"Hey. How did EMDR fix your brain?"
"It changed my negative cognitions like 'I am in danger' and 'I am bad' into positive cognitions like 'I am safe' and 'I am really great.' It fixed my nervous system so I stopped having obsessive ruminations and now just feel very chill and safe all the time. People always comment on my great energy now, which seems incredible because I was so sad and self-destructive for so long. Truly an incredible blessing."
27. "I turned 30 and realized that my life was staying the same, while everyone’s around me changed. I have a partial disability (mild cerebral palsy), and my twin moved out of our family home, got engaged, planned a wedding, and was ready to start a new life. I, on the other hand, was depressed. I was working in a job that paid almost nothing, living at home, and wanting to get out of the city that seemed to value settling down over anything else. I wanted adventure. I saved €10k, moved to London (one of my favorite cities in the world), got my own rented flat, a great job making double what I did at home, have great friends, and I’m really happy. Not easy with a disability to do this alone — and of course, it’s almost impossible to save anything, but I did it. I got out of the rut and forged my own life. It took four years with the pandemic to fully get a new life together (I just turned 35), but I’m on the path and hoping a plus-one will join me on it soon."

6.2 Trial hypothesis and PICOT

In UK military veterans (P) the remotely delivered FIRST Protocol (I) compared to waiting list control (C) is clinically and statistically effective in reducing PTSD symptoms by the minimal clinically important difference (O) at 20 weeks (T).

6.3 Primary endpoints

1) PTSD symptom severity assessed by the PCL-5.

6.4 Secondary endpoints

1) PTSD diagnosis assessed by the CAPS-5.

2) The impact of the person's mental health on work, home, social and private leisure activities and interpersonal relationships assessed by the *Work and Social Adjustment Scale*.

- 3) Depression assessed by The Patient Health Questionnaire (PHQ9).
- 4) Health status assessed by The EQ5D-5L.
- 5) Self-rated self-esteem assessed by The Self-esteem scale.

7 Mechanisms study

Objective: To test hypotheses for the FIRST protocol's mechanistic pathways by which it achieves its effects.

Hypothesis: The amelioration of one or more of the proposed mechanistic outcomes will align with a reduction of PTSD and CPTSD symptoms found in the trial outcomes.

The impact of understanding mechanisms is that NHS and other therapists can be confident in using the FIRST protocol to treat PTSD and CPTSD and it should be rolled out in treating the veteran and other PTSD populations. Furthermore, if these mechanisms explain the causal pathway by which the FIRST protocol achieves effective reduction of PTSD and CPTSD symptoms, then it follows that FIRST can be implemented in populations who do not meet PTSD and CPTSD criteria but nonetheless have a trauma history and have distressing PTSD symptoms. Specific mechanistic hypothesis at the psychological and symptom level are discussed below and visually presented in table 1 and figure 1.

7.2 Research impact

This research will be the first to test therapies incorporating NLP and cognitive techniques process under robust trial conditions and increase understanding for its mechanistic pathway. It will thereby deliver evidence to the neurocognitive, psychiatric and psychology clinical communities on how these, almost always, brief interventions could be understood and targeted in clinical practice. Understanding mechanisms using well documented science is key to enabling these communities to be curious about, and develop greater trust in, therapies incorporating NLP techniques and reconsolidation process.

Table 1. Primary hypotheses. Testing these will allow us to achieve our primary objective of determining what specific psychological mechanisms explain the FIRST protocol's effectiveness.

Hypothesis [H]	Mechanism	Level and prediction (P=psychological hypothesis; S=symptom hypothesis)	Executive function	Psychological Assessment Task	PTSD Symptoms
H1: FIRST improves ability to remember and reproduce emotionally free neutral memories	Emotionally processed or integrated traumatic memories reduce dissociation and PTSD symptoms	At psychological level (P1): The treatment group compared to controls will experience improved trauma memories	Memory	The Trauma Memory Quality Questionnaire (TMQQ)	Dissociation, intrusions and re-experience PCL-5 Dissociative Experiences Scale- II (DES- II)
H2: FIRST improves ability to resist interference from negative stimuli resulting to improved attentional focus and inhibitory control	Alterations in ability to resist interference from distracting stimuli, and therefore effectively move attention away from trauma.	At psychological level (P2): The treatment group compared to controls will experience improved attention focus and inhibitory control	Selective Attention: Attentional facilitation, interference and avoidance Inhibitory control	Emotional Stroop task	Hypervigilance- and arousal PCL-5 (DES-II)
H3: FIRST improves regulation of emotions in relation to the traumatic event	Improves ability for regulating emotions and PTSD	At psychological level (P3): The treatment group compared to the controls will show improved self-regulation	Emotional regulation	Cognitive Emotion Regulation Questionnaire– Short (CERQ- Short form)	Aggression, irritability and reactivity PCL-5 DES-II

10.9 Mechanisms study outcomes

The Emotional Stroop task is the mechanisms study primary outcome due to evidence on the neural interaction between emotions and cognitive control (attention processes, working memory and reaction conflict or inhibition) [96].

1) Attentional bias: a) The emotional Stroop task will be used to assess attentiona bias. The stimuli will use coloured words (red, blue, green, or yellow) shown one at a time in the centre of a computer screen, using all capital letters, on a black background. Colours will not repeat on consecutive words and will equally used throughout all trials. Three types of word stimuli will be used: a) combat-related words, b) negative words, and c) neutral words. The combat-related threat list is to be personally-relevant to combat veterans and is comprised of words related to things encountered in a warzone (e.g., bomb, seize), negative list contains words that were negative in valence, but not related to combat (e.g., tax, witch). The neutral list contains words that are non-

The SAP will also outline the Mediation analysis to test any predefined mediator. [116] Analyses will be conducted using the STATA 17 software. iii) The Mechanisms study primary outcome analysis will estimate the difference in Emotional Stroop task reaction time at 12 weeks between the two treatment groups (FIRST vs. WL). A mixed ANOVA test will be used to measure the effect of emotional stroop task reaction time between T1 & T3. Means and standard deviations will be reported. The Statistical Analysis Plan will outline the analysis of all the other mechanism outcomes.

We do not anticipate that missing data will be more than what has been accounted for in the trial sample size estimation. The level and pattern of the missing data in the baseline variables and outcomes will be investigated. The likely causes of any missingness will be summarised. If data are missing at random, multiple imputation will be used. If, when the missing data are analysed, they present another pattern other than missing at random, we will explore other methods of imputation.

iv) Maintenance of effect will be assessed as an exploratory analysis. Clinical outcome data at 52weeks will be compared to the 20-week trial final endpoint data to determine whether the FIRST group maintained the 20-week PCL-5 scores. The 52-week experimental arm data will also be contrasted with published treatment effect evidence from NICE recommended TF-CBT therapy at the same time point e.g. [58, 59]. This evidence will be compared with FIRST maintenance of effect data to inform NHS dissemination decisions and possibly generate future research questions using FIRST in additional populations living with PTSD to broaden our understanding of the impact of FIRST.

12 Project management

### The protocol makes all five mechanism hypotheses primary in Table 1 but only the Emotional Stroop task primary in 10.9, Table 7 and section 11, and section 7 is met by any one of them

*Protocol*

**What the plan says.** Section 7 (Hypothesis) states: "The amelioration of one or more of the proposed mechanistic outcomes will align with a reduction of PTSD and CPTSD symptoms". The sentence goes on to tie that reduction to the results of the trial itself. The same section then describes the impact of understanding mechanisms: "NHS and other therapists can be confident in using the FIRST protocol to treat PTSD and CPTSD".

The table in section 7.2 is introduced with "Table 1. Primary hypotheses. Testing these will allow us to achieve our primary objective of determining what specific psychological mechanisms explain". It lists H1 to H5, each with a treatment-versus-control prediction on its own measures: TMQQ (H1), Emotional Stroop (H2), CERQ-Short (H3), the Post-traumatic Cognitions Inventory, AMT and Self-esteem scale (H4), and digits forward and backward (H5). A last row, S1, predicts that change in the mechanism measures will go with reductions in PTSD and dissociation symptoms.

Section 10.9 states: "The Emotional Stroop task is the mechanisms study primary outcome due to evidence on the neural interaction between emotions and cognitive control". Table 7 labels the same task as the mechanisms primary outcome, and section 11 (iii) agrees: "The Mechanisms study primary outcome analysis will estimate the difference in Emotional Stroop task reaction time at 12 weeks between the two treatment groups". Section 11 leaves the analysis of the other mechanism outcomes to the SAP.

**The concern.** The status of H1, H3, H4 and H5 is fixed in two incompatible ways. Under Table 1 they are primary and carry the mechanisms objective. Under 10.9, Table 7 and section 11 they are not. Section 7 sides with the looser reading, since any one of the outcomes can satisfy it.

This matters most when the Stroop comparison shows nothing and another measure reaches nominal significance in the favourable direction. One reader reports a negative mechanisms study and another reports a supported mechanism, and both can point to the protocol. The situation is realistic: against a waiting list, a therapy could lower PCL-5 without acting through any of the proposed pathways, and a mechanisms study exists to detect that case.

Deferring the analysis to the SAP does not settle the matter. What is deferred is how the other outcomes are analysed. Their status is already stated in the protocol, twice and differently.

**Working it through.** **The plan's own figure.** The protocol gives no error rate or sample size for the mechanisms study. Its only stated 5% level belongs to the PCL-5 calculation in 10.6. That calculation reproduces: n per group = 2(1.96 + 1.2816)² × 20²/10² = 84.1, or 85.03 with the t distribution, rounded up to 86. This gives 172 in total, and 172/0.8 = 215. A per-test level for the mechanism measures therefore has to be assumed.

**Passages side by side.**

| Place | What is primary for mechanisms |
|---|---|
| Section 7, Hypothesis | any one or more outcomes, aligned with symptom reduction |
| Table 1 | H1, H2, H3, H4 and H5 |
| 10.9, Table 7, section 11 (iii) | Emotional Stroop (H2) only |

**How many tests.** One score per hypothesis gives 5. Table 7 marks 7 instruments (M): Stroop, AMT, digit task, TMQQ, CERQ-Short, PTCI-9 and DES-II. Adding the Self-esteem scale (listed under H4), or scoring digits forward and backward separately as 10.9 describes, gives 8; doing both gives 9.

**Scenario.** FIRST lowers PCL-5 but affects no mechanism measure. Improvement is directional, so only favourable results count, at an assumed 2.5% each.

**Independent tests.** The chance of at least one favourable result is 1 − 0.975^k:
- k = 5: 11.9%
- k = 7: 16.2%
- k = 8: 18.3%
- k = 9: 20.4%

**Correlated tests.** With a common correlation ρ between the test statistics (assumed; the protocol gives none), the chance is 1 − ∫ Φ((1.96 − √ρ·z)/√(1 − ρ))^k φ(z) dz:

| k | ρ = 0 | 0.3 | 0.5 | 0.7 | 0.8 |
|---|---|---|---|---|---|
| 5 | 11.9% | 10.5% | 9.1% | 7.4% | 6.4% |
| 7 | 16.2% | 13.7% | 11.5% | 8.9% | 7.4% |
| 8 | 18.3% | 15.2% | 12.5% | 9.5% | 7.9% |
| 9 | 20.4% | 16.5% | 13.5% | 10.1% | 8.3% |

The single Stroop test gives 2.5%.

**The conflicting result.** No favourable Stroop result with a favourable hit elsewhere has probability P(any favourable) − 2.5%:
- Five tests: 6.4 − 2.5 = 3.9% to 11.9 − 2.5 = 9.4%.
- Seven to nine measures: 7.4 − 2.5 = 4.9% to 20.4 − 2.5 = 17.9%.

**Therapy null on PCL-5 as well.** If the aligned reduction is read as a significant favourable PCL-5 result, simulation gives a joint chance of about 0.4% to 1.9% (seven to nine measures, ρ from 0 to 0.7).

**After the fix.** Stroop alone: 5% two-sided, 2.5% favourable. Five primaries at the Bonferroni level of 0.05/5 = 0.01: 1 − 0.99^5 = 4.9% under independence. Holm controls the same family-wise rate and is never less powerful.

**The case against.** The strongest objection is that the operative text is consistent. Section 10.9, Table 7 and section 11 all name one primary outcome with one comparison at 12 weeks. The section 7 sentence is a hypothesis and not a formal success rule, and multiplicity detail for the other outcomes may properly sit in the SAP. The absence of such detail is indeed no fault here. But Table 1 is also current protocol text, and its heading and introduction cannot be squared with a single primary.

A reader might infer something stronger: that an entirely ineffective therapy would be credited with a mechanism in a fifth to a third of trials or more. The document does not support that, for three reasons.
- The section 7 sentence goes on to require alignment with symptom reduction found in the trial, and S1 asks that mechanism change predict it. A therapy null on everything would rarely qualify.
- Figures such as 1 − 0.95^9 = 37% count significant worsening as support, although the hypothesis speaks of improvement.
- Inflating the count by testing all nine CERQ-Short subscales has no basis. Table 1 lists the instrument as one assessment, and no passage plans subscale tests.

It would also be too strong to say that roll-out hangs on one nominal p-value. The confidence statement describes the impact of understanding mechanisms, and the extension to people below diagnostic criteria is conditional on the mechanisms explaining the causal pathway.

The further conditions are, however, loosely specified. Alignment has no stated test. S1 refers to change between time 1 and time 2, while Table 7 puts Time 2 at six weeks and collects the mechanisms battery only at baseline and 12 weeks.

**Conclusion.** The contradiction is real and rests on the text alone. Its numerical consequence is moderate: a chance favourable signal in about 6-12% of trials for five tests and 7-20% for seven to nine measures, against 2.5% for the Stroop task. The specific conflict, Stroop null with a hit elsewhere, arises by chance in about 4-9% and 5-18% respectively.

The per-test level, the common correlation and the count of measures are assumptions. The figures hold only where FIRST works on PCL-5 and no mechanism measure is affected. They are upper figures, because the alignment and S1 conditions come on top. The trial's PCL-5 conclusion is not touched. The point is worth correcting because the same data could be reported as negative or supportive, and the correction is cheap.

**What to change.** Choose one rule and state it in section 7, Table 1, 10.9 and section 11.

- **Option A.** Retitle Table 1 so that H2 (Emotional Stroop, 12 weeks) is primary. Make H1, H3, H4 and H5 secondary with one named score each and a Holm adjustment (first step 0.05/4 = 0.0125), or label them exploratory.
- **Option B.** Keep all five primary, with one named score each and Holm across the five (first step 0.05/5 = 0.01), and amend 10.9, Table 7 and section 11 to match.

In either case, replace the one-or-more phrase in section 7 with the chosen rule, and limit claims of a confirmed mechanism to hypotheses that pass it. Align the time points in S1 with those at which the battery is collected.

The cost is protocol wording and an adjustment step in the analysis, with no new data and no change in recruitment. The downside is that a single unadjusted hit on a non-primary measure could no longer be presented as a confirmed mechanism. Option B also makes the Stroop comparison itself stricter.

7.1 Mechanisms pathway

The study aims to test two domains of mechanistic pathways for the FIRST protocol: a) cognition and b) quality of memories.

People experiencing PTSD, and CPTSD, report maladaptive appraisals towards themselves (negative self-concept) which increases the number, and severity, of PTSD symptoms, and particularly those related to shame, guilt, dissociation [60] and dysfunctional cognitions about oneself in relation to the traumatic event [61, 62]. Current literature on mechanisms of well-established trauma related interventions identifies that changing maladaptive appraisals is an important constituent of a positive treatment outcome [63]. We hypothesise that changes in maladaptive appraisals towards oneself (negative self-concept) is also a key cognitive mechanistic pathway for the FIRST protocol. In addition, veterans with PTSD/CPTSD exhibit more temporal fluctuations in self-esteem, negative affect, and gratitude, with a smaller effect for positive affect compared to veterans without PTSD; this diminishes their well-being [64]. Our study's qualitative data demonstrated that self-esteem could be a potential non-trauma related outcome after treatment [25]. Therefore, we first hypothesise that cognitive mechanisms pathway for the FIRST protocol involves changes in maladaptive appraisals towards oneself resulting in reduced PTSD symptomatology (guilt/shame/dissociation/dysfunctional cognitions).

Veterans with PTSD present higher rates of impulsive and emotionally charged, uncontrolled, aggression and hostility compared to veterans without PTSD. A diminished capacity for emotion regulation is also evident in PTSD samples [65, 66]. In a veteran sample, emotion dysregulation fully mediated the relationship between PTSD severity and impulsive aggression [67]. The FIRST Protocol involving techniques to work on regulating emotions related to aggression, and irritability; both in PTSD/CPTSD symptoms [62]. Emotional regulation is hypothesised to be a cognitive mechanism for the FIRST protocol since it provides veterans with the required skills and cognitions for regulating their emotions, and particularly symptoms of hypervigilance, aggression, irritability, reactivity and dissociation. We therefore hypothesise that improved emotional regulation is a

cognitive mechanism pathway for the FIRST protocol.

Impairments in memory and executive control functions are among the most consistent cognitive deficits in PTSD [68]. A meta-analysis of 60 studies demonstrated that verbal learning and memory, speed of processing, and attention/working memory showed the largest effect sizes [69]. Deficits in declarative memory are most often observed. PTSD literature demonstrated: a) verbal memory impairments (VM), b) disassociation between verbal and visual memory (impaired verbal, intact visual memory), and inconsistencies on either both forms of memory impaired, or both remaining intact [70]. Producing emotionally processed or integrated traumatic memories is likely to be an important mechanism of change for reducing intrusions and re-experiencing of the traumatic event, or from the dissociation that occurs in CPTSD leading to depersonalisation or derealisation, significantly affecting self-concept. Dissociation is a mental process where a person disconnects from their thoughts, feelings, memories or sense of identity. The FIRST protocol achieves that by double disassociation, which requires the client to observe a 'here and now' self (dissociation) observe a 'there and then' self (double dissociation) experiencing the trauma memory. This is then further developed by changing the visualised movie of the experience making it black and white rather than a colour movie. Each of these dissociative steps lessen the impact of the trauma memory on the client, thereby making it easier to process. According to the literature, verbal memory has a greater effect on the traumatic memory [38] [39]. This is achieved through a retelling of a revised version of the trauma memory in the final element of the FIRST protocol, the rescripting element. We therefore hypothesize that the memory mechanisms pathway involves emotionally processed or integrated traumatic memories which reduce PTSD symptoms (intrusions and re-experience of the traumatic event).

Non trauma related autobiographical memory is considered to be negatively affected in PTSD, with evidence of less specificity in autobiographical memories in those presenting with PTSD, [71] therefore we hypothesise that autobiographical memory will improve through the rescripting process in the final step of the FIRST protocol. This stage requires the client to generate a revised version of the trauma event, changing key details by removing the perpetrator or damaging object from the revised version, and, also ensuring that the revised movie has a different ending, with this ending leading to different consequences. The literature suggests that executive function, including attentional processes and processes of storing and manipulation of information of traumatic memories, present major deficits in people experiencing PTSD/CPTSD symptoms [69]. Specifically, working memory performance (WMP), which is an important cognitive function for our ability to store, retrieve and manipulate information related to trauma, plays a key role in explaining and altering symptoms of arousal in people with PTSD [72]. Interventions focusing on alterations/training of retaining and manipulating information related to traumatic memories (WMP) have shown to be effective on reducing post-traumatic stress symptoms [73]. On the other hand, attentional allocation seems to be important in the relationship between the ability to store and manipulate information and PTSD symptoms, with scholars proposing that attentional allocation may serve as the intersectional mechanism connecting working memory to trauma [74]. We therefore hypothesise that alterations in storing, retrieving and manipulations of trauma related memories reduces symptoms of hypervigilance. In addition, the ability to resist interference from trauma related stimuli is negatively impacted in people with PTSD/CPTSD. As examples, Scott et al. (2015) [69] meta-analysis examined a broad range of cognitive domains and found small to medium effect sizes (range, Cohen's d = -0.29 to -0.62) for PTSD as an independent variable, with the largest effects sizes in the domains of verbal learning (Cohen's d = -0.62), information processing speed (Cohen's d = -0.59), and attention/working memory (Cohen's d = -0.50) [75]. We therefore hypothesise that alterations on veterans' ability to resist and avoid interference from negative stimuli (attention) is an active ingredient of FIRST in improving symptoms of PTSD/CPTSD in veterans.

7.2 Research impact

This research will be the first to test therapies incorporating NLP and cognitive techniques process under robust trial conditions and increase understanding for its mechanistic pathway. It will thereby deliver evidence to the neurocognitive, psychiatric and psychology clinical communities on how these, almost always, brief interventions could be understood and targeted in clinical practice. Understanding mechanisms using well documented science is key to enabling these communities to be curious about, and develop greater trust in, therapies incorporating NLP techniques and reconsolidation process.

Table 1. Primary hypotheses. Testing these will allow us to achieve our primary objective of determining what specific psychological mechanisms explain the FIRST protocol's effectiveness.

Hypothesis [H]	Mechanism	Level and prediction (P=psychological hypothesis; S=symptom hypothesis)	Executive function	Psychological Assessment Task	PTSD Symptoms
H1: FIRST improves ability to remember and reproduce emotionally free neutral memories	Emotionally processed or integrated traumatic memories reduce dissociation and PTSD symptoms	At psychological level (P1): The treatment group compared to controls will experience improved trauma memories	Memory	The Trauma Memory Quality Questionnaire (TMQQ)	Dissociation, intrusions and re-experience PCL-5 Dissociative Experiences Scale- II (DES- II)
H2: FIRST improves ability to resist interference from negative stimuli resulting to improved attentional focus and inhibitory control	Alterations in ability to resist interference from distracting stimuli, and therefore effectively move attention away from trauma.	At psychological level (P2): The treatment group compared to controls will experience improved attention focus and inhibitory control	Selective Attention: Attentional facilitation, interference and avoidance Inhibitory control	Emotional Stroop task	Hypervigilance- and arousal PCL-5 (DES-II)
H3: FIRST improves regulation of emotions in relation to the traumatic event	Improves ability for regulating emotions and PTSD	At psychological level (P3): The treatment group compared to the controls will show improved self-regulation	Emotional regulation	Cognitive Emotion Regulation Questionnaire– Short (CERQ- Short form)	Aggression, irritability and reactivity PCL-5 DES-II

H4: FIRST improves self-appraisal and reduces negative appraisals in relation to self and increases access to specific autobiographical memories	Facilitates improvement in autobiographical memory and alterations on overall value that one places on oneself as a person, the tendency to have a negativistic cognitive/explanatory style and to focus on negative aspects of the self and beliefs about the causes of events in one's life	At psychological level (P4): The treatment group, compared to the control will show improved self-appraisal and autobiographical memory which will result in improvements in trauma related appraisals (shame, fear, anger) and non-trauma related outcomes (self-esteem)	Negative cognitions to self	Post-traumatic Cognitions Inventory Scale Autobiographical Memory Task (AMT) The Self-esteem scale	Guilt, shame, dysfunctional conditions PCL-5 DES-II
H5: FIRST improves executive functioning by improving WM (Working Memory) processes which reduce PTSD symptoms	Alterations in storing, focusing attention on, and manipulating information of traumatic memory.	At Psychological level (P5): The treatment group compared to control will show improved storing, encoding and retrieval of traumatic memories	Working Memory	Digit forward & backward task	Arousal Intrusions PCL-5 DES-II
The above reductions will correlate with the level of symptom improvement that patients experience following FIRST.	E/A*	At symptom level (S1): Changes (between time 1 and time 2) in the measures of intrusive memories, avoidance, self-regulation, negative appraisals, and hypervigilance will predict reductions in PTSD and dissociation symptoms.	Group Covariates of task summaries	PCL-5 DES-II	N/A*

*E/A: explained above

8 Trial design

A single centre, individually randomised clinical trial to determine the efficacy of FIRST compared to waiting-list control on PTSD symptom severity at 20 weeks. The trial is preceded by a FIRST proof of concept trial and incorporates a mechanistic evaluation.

28. "The last seven years, I had cancer, my fiancé cheated on me, I lost most of my friends, I lost my job, my grandma died, I spent a year managing her estate while unemployed, I was care-taking another fiancé who caught long-COVID and had severe Chronic fatigue syndrome, I lost my savings, I moved in with my parents at 33, and then worked 80-100 hour workweeks while co-building a startup over the course of two years. I moved to Venice, California from Chicago, I bought a car, I lost my job at said startup the same week I went through a breakup. Now, I'm humbled AF.